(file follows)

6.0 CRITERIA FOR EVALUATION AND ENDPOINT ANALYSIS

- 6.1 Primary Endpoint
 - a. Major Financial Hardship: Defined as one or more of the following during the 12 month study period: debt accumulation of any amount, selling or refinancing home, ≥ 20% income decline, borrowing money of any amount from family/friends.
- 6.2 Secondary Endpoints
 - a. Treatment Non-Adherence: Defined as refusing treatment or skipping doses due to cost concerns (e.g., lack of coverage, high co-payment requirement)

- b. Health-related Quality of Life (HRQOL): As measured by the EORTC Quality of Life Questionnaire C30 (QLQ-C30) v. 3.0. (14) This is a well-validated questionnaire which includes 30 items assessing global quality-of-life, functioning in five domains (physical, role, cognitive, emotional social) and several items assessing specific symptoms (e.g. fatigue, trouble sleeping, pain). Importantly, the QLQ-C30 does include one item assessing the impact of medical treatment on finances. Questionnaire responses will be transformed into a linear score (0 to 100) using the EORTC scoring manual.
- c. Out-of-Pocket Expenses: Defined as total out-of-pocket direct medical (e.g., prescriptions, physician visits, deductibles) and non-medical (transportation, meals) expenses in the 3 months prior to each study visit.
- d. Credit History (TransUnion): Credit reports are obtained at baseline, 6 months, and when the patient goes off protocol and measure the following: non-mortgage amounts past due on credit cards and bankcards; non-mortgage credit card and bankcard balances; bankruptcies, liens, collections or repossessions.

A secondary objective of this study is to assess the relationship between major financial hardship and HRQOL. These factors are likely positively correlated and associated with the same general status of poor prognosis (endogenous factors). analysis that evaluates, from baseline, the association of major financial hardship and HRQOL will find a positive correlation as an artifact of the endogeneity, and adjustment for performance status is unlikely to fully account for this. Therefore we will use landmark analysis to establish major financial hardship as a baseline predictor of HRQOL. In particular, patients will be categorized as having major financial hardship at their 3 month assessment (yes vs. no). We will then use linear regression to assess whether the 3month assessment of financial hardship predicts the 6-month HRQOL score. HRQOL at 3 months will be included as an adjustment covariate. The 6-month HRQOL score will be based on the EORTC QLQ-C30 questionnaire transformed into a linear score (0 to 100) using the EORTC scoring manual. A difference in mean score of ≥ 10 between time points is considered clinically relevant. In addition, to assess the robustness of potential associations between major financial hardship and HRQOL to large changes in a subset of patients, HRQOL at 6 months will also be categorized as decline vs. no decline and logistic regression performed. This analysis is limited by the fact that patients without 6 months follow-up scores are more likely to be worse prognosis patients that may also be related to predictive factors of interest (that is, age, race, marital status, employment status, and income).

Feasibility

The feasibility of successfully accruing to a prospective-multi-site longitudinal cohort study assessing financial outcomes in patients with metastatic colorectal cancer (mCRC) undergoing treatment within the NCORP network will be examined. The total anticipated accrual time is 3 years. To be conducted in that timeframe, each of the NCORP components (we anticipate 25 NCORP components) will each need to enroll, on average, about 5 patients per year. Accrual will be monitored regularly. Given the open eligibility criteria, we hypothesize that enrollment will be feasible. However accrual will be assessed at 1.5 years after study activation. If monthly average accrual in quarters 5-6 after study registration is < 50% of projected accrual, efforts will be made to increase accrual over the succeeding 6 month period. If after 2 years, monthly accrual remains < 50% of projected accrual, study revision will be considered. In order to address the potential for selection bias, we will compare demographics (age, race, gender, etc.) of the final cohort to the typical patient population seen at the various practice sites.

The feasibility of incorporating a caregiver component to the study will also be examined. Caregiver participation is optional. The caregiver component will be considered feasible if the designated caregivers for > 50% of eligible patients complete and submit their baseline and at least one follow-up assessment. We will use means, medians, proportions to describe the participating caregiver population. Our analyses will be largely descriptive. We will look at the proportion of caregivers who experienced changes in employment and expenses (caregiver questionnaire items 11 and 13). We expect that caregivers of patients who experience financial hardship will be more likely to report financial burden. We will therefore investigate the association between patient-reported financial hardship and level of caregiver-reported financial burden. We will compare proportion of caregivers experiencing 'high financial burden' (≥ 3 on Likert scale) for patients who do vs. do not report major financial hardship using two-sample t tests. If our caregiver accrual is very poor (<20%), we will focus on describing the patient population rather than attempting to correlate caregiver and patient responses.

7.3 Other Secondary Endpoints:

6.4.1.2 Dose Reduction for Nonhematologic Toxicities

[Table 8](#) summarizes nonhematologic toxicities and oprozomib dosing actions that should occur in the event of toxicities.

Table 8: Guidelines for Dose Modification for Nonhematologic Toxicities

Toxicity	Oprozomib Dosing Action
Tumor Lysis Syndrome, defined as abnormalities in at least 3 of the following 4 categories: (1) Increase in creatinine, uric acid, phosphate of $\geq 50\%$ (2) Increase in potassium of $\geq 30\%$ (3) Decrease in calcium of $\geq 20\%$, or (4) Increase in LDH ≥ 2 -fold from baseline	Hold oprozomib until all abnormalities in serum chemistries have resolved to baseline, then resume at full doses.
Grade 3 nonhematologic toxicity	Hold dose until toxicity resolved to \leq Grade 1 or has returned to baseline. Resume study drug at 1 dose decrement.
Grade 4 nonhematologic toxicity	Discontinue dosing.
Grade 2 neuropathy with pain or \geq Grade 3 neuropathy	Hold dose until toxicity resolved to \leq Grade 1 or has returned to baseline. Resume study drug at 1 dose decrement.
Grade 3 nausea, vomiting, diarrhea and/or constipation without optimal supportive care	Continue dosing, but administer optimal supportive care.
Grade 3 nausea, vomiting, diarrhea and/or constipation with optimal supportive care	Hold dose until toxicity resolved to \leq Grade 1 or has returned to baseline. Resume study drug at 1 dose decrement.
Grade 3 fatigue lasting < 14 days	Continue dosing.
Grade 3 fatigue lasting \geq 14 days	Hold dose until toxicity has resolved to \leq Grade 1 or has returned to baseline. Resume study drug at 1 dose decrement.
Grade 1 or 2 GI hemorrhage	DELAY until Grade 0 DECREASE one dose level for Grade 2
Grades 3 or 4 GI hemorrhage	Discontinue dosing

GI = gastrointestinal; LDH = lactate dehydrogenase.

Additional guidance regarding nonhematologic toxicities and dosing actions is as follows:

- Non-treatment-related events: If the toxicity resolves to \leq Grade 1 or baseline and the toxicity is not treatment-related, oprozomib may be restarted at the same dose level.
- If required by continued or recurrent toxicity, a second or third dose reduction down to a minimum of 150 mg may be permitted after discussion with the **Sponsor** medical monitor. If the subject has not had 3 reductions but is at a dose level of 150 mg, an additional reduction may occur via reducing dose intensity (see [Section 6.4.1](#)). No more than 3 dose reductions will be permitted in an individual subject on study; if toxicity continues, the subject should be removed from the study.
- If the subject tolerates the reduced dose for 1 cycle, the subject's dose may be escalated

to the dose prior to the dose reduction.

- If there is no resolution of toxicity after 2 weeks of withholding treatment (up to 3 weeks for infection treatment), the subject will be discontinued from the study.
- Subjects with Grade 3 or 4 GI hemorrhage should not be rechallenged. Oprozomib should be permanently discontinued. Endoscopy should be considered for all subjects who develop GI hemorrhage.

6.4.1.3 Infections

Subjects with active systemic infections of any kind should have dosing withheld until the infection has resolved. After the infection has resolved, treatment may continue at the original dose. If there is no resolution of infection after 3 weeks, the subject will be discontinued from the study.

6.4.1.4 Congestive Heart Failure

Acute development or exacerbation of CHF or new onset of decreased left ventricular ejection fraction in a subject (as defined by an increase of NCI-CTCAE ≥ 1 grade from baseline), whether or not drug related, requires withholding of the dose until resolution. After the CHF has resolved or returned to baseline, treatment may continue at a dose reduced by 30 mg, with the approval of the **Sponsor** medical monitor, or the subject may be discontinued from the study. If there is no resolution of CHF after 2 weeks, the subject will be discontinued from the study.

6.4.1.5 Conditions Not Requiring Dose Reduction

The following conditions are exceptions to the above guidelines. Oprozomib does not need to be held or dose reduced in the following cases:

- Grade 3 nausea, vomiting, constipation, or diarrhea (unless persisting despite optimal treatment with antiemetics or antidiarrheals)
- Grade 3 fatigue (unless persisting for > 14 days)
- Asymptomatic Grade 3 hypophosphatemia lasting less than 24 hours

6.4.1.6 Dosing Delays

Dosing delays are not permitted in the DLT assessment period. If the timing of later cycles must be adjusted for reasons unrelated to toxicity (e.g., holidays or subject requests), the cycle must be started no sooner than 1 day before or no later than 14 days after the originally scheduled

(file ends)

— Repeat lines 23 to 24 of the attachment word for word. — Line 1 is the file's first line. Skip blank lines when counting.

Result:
Grade 3 nausea, vomiting, diarrhea and/or constipation with optimal supportive care	Hold dose until toxicity resolved to \leq Grade 1 or has returned to baseline. Resume study drug at 1 dose decrement.
Grade 3 fatigue lasting < 14 days	Continue dosing.